2.4. Molecular Detection of Asaia

The presence of Asaia was investigated in 20 female and 20 male adults from the three C. capitata populations. Asaia detection was performed by PCR using specific oligonucleotides targeting the 270-bps fragment of the 16S rRNA gene described in Favia et al. [8]. A total of 50 ng of genomic DNA were used in PCR reaction containing 1X Buffer, 0.25 mM dNTPs, 0.9 U DreamTaq Polymerase (Thermo Scientific, Waltham, MA, USA) and 200 nM of Asafor (5′-GCGCGTAGGCGGTTTACAC-3′) and Asarev (5′-AGCGTCAGTAATGAGCCAGGTT-3′) oligonucleotides. The amplification protocol included: initial denaturation at 95 °C for 3 min, followed by 30 cycles consisting of denaturation at 95 °C for 30 s, annealing at 60 °C for 30 s and extension at 72 °C for 30 s and concluding with a final extension step of 10 min at 72 °C. The PCR products were electrophoresed on a 1% agarose gel to determine the presence and size of the amplified DNA. The amplicons were purified and sequenced by the mean of the Sanger method (Eurofins Genomics, Ebersberg, Germany). The 16S RNA sequences were analyzed by BLASTN (, accessed on 1 May 2022).

2.5. Asaia Isolation from C. capitata Adults

Bacteria isolation was performed from C. capitata adults. Before the isolation, the insect surface was sterilized in 70% ethanol and rinsed three times in sterile PBS. Asaia isolation was performed as described in Favia et al. [8] using a liquid enrichment medium at pH 3.5 followed by plating in a carbonate-containing solid medium. The enrichment medium allowed for the elimination of those microorganisms not tolerating low pH, while the following plating on CaCO3-containing medium permitted the isolation of acid-producing bacteria capable of creating CaCO3 dissolution haloes around the colonies. To confirm the isolation, pink-pigmented, shiny and smooth colonies were analyzed though Asaia-specific PCR.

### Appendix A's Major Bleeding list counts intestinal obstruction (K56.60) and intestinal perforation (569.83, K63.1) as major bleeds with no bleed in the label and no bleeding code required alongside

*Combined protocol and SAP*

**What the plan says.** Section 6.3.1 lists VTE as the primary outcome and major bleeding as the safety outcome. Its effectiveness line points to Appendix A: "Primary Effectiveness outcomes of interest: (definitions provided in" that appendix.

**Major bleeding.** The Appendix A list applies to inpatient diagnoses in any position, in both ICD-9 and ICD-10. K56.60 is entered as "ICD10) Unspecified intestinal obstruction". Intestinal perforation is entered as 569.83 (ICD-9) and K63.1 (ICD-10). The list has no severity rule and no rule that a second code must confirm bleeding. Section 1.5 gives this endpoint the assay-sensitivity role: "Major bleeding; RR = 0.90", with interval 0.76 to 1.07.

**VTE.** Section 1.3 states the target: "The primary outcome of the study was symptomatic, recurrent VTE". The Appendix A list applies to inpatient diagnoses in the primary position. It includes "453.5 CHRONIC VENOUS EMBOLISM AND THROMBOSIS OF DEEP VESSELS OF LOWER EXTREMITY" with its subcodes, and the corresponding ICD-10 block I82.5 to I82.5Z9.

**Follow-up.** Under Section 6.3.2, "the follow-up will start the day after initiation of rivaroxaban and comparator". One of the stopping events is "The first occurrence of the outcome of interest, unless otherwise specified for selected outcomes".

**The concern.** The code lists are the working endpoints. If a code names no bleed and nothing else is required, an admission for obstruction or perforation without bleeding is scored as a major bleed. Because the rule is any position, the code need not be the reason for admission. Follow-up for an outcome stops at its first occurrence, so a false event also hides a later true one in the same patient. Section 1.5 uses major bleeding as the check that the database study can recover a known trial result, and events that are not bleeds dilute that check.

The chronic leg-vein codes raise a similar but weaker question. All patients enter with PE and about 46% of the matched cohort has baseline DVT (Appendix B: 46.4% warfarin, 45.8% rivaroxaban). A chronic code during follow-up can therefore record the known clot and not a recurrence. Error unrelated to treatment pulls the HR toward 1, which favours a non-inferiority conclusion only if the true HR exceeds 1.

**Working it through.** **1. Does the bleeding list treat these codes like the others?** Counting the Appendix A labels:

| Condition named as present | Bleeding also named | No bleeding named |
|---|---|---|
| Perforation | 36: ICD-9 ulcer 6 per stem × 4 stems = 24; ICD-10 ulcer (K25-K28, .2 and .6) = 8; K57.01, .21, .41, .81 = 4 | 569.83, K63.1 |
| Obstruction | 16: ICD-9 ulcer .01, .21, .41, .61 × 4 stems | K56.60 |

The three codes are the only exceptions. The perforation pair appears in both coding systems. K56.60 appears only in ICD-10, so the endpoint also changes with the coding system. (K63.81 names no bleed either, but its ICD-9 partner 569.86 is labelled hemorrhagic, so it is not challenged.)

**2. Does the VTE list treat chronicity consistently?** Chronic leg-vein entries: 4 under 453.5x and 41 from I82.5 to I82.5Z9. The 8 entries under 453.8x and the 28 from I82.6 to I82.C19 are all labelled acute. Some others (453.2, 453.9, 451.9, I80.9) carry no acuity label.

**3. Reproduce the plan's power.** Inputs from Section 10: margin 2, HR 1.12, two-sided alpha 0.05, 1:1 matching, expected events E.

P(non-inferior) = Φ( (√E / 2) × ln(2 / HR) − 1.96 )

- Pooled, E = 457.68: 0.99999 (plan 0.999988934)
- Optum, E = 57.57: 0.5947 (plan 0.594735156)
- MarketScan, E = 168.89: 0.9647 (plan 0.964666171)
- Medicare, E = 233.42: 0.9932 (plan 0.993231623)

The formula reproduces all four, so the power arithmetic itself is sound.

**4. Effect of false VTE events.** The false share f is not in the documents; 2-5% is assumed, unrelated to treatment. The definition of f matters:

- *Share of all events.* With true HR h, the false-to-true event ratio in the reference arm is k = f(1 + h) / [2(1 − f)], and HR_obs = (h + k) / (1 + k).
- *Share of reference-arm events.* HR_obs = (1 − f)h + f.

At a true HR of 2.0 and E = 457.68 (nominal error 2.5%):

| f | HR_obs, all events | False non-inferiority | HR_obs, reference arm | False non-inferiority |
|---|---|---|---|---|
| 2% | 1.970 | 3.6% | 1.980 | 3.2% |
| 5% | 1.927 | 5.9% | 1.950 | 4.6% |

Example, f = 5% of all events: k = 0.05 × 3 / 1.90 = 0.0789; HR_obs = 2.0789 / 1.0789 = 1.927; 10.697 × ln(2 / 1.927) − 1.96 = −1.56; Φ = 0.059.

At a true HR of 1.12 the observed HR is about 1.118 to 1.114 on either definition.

2.6. Asaia sp. Transformation

Asaia strains isolated from the three populations of C. capitata were transformed with plasmids pHM2 containing a GFP gene cassette to express a green phenotype, as described in Favia et al. [8]. Asaia cells were grown overnight on GLY agar (yeast extract 1%, glycerol 2.5%, agar 2%, pH 5) for 48 h at 30 °C. The culture was diluted 1:20 into 25 mL of GLY and incubated with aeration until the cells reached the early log phase (optical density at 600 nm, 0.5–0.8). After an incubation of 15 min on ice, the cells were harvested (2700× g, 10 min, 4 °C) and washed twice with 10 mL of cold 1 mM HEPES (pH 7.0). The pellet was resuspended in 5 mL of cold 10% (v/v) glycerol, centrifuged again and finally resuspended in 0.5 mL of cold 10% (v/v) glycerol. Then, 65 microliters of competent cells (≈9.2 × 109 CFU/mL) were mixed with 0.2 μg of plasmid DNA, transferred to a cold 0.1 cm-diameter cuvette and pulsed at 1800 V in the Electroporator apparatus (Biorad, Hercules, CA, USA). The cells were immediately added with 1 mL of GLY medium, transferred to a tube and incubated at 30 °C for 3 h. Transformant cells were selected by plating on GLY agar medium added with 100 μg/mL kanamycin, 40 μg/mL 5-bromo-4-chloro-3-indolyl-β-D-galactopyranoside (XGal) 24 and 0.5 mM isopropyl-β-D-thiogalactopyranoside (IPTG) for testing the Lac+ phenotype. Successful transformants were confirmed by fluorescence microscopy analysis and specific Asaia-PCR. A Gfp-tagged transformant from the ISPRA population was hence selected for mosquito recolonization experiments.